Another Failing in the Effort to Protect NFL Players

Derek E. Hingle / US Presswire

I was there. Sitting in section 614 at the Mercedes-Benz Superdome, I watched as Saints tight end Jimmy Graham lay partially prone on the Superdome turf. Just moments earlier Graham had taken a vicious hit to the head from Redskins safety Madieu Williams (pictured right), one that drew not one, but four different flags from the replacement officials working yesterday’s game. The call was an easy one to make, as Williams left his feet and launched himself at Graham’s head. As the referees conferenced about applying the penalty, the Saints medical staff jogged out to the middle of the field to check on the clearly “dinged” Graham. Then something the NFL front office will probably gasp at happened. Graham stood up, literally seemed to try and “shake off” the hit, and then told the Saints medical staff to hit the road.

At first the Saints medical staff looked unsure as to what to do. They kind of lingered about with the rest of the Saints players as the penalty was announced to the crowd. Then, they gave Graham his wish and retreated back to the sideline. The officials calling the penalty and those still lingering about elsewhere on the field went back to their positions, and less than a minute later the Saints were running their next play.

Now, let me be clear, I’m not saying that Graham was in any way concussed. Perhaps he truly was just “shaking off” the effects of a hard hit, while suffering no potential brain or neck injury. But the problem is that both the officials and, more importantly, the Saints medical staff allowed Graham to remain in the game for the next play.

Last October the league’s full-time officials were educated by the league about how to spot concussion symptoms and how to alert NFL training staffs to potential concerns about a player. In fact, in Roger Goodell’s in-depth profile by CBS’s 60 Minutes, the league highlighted how good a job the “regular” officials had done in removing a potentially concussed player from the game. In this particular case involving Graham, however, the replacement officials made no effort whatsoever to review the condition of Graham. This despite four officials peppering the area around Graham will yellow flags. While it isn’t the place of the official to make snap calls on a player’s health, it’s clear they failed the NFL in its goal of “protecting players from themselves.”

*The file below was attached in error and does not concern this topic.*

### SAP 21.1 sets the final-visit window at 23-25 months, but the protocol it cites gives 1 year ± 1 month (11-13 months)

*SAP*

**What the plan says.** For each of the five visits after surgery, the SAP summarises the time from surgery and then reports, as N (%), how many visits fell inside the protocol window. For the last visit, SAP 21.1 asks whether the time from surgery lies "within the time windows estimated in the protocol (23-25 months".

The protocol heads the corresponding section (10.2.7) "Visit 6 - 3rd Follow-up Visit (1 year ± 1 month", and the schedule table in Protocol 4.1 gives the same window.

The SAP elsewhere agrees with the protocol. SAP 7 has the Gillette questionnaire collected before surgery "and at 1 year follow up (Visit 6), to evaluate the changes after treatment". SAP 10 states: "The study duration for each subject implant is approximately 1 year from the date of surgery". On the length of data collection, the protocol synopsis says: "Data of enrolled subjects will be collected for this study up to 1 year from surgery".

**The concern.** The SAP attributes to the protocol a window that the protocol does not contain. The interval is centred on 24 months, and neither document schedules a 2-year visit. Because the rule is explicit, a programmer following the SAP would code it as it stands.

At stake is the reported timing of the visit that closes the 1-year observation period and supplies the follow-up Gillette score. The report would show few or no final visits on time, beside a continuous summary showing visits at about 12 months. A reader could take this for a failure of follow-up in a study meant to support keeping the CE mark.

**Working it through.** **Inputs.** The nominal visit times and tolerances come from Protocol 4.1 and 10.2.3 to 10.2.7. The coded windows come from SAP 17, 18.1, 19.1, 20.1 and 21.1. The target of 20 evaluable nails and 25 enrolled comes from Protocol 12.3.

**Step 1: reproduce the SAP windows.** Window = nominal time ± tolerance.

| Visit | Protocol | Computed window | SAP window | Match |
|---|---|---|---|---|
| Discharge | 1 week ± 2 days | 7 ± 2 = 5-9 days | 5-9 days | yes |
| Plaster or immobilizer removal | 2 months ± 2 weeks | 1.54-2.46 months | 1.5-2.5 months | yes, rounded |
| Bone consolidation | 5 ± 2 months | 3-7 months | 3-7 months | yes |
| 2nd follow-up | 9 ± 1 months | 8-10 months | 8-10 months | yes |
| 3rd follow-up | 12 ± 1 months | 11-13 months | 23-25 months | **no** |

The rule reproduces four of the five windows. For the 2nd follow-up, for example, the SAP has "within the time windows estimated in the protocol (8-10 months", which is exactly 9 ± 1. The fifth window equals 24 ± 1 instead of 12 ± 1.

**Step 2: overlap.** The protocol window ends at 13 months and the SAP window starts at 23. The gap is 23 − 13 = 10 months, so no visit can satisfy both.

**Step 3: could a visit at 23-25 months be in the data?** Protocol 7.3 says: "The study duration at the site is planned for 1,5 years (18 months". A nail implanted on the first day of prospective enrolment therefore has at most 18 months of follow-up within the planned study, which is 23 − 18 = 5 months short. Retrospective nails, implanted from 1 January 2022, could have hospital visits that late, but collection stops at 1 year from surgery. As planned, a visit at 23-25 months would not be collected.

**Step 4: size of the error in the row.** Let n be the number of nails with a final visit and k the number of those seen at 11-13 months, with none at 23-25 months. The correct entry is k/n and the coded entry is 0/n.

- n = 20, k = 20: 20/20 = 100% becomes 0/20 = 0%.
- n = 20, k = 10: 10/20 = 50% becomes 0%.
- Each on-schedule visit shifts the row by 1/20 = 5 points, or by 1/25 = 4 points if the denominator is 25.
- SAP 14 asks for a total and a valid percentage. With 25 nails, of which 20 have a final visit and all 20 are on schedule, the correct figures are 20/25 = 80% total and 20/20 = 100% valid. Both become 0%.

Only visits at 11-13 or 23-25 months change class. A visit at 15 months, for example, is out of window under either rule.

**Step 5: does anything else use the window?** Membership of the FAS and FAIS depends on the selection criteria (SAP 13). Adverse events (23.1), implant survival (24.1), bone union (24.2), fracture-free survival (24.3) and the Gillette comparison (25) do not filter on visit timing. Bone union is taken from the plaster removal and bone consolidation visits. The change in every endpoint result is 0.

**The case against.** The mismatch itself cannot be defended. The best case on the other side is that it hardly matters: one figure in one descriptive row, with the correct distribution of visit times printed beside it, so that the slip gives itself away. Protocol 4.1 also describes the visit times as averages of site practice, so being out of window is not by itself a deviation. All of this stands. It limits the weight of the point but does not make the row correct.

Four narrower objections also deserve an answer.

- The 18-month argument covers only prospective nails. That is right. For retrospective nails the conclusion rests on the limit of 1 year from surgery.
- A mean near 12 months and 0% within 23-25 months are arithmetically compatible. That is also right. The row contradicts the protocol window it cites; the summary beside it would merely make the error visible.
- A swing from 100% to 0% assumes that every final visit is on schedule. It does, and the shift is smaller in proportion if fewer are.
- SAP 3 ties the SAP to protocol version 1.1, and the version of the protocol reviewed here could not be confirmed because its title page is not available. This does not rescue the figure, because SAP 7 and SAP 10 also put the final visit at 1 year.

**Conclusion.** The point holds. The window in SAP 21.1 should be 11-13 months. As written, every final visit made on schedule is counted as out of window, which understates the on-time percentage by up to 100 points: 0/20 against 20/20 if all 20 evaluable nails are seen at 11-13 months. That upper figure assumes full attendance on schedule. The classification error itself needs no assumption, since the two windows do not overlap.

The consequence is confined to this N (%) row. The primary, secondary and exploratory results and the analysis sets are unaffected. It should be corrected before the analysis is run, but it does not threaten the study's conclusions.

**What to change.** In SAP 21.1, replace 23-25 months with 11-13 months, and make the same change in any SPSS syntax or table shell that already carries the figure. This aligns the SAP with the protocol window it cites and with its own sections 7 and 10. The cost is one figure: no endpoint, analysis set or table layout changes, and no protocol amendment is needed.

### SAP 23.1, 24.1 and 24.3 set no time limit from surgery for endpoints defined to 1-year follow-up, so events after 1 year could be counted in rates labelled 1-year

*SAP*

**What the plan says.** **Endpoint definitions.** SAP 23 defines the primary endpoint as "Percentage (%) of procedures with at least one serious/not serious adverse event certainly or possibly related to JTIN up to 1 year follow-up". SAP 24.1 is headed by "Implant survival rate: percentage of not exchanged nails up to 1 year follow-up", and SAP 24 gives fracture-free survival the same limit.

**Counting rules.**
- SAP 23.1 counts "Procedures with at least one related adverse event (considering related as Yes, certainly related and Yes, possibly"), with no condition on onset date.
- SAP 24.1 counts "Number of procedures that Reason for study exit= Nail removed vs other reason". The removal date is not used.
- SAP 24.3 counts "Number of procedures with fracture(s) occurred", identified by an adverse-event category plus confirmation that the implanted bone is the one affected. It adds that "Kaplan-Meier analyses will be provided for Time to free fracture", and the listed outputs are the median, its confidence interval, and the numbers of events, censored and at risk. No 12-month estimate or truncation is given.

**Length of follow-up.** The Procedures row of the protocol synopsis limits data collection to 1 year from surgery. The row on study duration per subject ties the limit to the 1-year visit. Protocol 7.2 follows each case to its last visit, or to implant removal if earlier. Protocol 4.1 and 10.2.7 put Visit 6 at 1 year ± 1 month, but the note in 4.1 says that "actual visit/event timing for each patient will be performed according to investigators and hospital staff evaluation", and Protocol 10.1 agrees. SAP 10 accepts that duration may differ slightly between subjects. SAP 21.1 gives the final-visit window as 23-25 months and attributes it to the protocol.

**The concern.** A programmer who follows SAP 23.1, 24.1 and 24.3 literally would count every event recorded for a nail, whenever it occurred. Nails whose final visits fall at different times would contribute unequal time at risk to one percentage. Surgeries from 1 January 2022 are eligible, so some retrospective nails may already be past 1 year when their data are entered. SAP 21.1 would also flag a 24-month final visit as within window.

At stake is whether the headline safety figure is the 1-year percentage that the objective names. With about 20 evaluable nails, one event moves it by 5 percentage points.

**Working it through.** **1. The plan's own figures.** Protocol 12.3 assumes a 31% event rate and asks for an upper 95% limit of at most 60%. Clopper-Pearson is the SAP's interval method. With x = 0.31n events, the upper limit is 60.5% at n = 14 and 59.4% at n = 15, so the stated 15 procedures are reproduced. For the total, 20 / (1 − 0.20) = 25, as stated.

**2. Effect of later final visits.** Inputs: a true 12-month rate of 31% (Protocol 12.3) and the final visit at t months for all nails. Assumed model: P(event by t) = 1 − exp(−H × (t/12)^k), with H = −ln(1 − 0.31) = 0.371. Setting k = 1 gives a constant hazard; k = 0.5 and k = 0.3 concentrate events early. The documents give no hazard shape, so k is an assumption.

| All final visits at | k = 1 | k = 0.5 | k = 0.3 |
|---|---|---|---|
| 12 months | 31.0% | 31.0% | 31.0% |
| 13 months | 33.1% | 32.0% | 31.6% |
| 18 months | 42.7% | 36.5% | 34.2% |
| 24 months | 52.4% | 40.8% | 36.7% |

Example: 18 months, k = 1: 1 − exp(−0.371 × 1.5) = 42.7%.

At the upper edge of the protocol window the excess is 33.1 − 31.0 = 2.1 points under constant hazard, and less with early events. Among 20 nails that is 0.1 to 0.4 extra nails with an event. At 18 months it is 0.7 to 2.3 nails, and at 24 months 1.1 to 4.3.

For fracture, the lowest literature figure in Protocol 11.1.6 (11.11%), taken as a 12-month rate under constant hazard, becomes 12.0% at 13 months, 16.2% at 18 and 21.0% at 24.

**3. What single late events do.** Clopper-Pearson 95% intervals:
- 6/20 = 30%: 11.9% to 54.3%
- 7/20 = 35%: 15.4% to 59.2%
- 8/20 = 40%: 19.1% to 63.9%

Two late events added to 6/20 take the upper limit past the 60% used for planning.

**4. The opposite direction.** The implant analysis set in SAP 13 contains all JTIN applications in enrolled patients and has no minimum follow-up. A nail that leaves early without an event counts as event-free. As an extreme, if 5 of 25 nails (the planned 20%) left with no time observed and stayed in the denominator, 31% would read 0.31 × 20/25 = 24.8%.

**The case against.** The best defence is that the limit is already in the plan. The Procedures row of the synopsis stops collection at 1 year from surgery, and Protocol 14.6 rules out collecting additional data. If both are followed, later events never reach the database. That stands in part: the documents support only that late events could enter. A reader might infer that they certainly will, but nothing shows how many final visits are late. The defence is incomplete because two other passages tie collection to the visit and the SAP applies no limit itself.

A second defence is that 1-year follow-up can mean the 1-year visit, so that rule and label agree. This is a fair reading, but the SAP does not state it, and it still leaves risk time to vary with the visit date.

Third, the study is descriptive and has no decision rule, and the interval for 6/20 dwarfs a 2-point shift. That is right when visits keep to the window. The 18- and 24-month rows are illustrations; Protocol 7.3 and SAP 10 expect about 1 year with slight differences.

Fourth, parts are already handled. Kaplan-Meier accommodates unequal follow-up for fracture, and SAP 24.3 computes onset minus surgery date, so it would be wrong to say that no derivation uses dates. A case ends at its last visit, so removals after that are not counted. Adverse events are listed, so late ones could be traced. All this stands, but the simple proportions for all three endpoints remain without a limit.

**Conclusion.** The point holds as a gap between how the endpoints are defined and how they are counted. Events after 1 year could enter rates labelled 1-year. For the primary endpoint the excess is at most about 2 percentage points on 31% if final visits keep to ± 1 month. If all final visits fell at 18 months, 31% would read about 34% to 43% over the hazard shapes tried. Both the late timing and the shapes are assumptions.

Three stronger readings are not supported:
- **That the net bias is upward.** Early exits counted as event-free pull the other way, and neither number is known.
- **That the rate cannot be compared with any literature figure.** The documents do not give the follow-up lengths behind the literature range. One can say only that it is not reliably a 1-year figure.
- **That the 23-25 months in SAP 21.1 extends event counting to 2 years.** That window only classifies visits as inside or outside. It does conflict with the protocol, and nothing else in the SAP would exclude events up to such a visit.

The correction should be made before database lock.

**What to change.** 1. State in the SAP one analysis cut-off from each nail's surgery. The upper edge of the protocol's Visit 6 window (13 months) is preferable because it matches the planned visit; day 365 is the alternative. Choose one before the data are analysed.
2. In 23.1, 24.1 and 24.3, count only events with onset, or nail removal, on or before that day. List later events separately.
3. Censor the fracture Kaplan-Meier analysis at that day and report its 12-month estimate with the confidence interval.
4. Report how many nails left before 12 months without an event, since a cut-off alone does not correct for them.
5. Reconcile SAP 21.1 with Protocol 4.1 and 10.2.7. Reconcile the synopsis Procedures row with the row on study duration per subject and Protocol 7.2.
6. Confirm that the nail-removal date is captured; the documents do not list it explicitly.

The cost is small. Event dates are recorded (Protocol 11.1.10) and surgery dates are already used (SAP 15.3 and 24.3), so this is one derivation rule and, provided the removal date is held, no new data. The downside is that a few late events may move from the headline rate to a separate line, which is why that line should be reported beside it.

Even more of a failing though was that of the Saints medical staff. Believe me, no one knows more than myself how valuable Jimmy Graham is to the Saints, especially yesterday in a situation where the team was trying to rally late from a deficit. But a player’s health has to come first, and anyone involved in the NFL will tell you as much. By allowing Graham to literally run them off the field, the training staff failed not only the NFL head honchos, it also failed Graham. Even if Graham was merely kept off the field for one play to examine his symptoms, the result would have been on the order of 100-times better. Instead the Saints and the league (by way of the replacement officials) allowed a player to put himself at further risk.

In the end I hope, and potentially even expect, Graham is just fine. But that doesn’t excuse the actions of both the officials and the Saints training staff in yesterday’s closing moments of the game.

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